Chapter 1: Introduction

Linear Regression is one of the most famous and widely used machine learning algorithms out there. It assumes that the target variable can be explained as a linear combination of the input features. What does this mean? It means that the target can be viewed as a weighted sum of each feature. Let’s use a practical example to illustrate that.

Let’s say that we are opening a restaurant, we make great food but we want to know how much to charge for it. We can be very pragmatic and say that the cost of the meal is directly related to what is in it. We can, for instance, have a rule that each ingredient costs a certain amount, and based on how much there is of each ingredient in the dish, we can calculate its price. There may also be a fixed minimum price for each dish. Mathematically, this is called the intercept.

fixed_price = 5
ingredient_costs = {"meat": 10,
                    "fish": 13,
                    "vegetables": 2,
                    "fries": 3}


def price(**ingredients):
    """ returns the price of a dish """

    cost = 0

    for name, quantity in ingredients.items():
        cost += ingredient_costs[name] * quantity

    return cost

Linear Regression makes the assumption that the target, in this case, the price, can be explained like this. The model will know about the quantity of each ingredient, but it will have to infer what the fixed price is, and what is the cost of each ingredient.

It is important to remember that cost, in this situation, is rather abstract. It represents how much each feature affect the outcome, and in which way. Therefore, features can have negative costs for instance.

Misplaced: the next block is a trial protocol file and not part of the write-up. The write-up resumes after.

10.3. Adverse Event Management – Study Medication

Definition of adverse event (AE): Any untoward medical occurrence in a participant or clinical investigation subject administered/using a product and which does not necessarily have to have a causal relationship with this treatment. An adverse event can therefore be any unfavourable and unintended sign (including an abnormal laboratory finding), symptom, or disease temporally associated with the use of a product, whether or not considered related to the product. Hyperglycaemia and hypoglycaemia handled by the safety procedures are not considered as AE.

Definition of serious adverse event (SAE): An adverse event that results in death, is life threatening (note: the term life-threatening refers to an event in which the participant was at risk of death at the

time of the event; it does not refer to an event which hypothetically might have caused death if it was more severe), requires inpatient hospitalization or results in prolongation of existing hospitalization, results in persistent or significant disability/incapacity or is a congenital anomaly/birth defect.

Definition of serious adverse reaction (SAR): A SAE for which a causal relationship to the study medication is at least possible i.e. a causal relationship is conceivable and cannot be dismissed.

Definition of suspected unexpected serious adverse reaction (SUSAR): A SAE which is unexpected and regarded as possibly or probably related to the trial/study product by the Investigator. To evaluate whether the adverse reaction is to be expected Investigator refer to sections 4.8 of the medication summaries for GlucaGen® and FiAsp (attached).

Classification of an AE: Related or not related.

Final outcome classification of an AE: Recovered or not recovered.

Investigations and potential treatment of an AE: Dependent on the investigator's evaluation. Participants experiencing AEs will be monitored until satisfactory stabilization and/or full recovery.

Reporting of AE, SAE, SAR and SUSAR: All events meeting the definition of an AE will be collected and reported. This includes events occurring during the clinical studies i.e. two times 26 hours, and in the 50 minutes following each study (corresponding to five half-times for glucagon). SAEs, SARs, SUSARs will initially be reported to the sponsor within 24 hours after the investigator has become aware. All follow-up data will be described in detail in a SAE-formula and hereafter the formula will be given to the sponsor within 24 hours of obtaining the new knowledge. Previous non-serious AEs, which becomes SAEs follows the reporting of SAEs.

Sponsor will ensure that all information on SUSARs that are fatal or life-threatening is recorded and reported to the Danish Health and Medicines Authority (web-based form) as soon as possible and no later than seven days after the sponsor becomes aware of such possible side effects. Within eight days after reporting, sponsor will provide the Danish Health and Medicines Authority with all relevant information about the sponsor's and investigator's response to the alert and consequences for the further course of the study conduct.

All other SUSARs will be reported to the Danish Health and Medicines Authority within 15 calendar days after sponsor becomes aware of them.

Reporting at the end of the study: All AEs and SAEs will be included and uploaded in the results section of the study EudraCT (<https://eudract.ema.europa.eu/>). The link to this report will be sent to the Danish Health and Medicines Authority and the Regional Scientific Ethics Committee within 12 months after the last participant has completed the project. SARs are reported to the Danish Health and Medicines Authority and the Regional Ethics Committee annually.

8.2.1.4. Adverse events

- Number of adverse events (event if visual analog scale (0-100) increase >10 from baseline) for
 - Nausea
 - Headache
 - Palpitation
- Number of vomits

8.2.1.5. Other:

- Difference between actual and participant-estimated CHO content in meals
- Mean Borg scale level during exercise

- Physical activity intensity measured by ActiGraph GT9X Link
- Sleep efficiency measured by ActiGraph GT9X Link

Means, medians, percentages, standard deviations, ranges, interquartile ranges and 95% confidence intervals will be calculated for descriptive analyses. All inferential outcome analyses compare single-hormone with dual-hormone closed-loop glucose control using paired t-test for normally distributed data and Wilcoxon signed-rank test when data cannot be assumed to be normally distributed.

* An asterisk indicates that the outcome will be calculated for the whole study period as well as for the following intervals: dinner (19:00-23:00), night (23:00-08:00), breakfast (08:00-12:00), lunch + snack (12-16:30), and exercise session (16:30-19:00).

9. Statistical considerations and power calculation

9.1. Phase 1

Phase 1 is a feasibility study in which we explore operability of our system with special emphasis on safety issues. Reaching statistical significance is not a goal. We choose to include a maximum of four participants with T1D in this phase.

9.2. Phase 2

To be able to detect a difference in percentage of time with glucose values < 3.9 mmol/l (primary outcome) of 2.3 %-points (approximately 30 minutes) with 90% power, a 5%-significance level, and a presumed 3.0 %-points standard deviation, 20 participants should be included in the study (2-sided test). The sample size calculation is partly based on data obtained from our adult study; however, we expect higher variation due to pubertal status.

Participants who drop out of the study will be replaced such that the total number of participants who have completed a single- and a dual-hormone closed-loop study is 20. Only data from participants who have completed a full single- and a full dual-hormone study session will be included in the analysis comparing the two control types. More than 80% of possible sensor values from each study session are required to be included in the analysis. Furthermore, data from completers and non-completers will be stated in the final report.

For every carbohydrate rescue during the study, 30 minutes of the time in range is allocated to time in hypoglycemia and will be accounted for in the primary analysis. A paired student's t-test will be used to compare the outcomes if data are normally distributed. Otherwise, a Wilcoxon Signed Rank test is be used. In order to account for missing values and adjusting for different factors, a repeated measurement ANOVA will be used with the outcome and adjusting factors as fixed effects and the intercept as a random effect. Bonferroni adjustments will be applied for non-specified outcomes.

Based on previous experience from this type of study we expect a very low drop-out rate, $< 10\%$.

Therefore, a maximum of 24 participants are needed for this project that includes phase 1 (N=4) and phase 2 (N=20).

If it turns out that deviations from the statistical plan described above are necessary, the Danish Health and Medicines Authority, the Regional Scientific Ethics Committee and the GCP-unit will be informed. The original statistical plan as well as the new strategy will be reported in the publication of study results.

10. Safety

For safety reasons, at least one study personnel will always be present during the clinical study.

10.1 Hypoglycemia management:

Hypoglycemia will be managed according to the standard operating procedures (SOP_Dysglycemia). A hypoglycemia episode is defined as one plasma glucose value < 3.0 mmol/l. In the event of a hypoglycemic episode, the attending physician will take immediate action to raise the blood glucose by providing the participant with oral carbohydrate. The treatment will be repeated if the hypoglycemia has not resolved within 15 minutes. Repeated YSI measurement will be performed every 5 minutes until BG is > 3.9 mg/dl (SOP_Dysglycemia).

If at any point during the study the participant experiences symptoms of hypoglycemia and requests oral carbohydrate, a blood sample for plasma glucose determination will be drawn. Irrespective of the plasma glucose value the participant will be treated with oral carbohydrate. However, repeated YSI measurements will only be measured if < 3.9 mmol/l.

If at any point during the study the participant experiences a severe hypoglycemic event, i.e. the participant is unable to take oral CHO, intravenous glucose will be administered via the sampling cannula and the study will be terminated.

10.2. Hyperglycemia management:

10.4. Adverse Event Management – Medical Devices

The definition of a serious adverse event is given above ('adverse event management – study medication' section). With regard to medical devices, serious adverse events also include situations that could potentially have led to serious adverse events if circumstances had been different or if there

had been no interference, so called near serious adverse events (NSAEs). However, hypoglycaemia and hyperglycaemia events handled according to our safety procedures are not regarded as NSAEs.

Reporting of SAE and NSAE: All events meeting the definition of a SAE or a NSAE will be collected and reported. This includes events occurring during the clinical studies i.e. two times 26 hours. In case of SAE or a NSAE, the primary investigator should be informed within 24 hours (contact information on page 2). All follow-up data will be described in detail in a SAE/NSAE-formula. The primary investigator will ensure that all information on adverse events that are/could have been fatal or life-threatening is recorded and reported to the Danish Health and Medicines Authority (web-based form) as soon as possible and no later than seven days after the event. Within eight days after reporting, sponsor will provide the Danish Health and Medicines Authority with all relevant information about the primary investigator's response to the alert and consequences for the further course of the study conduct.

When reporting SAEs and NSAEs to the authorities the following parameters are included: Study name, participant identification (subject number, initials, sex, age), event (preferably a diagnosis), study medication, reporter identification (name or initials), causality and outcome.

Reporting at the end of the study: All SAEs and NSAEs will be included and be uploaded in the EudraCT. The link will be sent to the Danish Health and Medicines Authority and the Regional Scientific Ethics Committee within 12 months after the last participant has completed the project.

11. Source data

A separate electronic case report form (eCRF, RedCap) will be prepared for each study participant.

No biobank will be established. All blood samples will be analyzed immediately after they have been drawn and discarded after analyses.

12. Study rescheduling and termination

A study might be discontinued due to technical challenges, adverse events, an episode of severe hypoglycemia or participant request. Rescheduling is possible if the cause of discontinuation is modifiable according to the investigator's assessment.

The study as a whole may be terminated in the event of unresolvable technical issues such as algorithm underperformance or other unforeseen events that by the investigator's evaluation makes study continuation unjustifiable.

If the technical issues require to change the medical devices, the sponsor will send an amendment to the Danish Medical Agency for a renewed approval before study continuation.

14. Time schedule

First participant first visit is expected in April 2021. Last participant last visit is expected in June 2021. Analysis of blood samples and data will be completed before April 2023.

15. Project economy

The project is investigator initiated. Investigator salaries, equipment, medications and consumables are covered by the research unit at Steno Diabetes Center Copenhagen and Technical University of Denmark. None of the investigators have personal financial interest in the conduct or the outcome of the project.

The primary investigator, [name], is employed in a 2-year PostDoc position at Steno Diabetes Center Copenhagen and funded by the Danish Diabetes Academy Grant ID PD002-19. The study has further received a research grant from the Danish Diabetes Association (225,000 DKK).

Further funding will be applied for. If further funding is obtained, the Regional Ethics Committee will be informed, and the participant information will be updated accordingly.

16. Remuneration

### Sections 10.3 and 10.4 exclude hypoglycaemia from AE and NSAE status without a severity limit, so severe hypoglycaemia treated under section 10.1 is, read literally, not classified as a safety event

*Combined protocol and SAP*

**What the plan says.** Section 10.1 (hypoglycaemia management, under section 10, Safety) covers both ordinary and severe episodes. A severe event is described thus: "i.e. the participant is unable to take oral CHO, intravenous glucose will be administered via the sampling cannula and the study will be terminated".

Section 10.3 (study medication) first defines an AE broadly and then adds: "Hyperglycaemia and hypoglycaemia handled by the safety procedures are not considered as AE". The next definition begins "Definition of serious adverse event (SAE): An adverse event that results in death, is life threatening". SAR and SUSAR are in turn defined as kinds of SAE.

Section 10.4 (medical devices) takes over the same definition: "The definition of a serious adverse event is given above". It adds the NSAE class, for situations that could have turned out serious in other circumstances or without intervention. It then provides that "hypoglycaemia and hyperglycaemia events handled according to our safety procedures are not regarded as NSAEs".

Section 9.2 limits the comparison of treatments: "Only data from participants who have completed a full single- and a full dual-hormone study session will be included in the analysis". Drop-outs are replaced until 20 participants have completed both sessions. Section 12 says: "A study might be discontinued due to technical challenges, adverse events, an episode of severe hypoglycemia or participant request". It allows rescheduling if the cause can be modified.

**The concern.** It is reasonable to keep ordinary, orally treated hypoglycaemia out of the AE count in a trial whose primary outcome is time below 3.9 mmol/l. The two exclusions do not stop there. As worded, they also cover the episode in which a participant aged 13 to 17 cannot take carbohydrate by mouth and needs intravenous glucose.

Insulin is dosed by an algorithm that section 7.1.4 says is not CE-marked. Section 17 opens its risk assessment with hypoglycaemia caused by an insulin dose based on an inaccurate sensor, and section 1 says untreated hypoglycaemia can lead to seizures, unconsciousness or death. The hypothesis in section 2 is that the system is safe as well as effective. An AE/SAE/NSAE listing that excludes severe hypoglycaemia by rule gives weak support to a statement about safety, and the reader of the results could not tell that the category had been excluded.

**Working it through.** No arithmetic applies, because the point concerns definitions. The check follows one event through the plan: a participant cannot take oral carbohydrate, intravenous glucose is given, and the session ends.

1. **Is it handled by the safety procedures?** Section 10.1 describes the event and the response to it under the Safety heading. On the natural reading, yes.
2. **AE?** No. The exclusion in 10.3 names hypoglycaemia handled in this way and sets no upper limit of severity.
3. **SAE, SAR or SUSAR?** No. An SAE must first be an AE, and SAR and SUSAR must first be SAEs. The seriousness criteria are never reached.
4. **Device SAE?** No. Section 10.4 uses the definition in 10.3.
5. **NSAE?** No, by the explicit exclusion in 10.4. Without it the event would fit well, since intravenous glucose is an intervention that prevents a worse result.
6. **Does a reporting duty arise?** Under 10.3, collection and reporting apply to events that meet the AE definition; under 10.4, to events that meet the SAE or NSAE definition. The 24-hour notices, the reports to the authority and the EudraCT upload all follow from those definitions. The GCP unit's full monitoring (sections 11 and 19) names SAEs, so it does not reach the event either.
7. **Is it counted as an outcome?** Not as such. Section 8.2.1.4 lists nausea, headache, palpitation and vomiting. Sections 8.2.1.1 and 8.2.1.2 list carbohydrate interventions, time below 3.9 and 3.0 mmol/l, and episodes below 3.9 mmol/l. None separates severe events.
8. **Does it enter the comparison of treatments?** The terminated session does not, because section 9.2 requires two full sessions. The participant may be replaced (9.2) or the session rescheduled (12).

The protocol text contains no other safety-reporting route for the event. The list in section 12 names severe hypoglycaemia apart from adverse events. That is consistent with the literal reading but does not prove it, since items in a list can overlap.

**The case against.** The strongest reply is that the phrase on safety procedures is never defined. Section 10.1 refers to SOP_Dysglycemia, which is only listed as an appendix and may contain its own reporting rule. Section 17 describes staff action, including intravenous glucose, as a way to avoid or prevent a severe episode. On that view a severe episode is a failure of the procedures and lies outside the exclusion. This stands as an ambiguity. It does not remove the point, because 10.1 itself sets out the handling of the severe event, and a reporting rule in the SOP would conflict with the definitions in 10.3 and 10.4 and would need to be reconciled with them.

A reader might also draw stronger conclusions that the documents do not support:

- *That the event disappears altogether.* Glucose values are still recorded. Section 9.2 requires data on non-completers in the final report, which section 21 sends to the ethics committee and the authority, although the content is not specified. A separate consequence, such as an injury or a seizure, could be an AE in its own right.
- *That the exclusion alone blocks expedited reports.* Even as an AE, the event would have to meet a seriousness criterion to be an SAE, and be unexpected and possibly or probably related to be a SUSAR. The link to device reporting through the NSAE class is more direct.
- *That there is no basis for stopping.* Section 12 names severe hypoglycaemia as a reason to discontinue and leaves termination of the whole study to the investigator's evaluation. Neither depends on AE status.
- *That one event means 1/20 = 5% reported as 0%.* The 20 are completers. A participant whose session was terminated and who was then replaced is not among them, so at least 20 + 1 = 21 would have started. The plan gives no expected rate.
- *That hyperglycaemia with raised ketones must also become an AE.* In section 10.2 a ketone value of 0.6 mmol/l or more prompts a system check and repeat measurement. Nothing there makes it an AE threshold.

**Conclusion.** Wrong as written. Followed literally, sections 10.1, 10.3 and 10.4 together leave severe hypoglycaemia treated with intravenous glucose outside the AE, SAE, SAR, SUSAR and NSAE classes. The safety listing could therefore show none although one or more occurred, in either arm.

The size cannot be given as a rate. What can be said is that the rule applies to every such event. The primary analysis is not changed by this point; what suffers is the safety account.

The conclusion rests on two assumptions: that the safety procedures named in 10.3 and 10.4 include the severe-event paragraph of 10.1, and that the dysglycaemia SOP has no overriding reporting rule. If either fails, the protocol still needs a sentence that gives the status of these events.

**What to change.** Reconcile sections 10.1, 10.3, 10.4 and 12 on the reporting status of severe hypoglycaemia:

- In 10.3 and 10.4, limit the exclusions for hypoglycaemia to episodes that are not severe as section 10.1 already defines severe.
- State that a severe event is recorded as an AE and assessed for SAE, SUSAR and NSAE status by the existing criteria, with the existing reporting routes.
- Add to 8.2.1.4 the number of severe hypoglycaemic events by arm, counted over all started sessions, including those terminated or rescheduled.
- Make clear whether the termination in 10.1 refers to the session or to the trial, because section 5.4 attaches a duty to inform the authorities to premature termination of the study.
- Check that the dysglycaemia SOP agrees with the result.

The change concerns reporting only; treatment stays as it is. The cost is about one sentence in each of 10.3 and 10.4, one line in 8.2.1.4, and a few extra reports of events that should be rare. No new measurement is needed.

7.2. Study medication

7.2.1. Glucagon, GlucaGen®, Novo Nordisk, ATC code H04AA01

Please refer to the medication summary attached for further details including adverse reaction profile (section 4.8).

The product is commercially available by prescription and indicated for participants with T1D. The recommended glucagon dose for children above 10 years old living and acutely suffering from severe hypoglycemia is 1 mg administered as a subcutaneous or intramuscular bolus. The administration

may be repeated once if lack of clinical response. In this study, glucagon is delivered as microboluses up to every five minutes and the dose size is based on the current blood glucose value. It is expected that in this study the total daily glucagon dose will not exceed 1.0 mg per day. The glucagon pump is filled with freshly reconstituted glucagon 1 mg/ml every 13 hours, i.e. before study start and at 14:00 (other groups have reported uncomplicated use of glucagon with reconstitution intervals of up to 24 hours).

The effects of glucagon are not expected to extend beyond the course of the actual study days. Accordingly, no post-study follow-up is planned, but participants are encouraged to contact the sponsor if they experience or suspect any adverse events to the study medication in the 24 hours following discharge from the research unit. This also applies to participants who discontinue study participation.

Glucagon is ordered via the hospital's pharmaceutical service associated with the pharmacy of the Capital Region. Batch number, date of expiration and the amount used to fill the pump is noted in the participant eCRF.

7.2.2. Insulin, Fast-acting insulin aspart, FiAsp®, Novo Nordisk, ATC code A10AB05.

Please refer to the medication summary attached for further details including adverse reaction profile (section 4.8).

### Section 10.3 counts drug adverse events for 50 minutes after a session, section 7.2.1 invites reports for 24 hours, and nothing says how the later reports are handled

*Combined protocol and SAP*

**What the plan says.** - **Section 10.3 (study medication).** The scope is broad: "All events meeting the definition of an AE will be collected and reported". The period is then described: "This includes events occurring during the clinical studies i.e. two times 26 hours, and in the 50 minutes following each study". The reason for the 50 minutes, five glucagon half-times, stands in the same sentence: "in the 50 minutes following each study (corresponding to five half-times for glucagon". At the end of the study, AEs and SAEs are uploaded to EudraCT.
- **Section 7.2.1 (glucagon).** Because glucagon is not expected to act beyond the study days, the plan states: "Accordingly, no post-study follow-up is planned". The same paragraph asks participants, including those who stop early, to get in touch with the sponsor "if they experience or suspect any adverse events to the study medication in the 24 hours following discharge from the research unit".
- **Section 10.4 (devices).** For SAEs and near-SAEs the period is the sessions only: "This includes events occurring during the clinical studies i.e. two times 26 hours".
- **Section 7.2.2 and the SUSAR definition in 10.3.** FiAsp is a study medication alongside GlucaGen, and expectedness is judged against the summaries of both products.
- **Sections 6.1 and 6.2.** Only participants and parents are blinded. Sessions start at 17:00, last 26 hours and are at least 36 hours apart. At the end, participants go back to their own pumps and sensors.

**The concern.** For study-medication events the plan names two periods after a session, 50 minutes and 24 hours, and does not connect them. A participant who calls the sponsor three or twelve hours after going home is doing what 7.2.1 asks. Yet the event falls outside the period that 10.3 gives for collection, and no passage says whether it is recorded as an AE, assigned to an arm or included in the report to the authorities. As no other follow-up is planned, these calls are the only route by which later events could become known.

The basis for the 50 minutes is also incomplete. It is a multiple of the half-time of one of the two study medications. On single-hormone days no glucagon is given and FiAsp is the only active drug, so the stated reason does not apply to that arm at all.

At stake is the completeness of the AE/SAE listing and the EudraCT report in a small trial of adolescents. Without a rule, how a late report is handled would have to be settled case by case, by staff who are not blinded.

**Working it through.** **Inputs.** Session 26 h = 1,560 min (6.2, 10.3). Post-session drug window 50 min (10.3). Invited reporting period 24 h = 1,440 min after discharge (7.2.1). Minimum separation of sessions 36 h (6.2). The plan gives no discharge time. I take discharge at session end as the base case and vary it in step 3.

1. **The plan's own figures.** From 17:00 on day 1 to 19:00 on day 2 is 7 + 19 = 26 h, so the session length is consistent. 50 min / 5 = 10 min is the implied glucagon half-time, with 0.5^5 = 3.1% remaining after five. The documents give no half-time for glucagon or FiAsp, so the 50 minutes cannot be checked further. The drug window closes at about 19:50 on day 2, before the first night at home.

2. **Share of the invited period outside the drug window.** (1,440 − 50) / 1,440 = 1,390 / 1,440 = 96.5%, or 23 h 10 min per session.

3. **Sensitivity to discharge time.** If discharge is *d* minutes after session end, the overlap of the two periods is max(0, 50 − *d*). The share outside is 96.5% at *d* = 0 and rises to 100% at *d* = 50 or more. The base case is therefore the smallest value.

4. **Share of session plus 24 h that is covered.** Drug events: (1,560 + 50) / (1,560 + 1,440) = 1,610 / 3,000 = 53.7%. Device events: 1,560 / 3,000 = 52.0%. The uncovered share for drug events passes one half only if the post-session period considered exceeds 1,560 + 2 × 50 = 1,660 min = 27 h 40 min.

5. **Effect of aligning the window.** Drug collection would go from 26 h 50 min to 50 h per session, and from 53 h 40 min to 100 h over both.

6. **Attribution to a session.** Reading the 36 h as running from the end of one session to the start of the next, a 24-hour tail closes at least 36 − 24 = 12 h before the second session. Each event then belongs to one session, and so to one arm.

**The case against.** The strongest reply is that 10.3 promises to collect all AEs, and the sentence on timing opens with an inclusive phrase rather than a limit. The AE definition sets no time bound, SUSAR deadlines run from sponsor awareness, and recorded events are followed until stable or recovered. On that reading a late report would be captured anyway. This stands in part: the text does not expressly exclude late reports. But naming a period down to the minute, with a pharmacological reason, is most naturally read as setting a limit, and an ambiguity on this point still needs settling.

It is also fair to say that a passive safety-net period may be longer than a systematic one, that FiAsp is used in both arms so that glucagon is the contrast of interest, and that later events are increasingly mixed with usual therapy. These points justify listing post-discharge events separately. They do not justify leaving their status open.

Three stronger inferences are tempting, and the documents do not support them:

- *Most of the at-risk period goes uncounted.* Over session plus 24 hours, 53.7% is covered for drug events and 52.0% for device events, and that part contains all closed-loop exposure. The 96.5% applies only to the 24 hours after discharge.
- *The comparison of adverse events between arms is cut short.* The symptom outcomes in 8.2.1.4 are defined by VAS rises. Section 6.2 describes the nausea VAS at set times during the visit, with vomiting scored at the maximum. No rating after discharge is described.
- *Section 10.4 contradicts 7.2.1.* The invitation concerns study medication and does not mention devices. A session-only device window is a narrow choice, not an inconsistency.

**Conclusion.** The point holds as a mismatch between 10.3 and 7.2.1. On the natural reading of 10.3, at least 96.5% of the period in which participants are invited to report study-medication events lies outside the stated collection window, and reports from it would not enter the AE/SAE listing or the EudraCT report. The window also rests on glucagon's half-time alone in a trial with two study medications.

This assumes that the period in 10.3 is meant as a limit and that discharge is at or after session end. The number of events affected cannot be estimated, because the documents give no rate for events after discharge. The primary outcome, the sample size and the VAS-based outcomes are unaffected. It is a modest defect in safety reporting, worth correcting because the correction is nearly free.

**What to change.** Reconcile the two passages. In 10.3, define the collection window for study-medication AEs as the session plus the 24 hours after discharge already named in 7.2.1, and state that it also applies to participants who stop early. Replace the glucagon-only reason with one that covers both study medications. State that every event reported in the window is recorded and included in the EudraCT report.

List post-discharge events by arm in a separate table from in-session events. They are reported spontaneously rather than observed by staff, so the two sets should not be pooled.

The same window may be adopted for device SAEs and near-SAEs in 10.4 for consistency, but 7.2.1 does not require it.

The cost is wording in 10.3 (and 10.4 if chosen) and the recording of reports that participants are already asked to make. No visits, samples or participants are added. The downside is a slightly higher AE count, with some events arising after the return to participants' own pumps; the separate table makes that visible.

In the univariate case, where there is only one feature, Linear Regression can be thought of as trying to fit a line through points.

Now, Linear Regression is one of the most popular algorithms because it can do much more than fit straight lines through data. Indeed, with a simple trick, we can make it fit polynomial functions, making it much more powerful.

The trick is to “replace” the original features with a polynomial of a higher degree. In the univariate case, this comes down to not only using the feature itself but also its squared value, cubed value, and so on. For instance, instead of using a single feature X = [2] , we end up with features X = [2,4,8,16,32] and so on. More features mean that the model is explained by more weights, and these weights can express higher-dimensional functions.

A Linear Regression model’s goal is to find the coefficients, also called weights, which will fit the data best. In order to define what best means, we need to define a loss function. This loss function, as we will see later, can be tweaked to alter how the weights are learned. We will also see that finding the best weights in order to minimize the loss function can be done in different ways.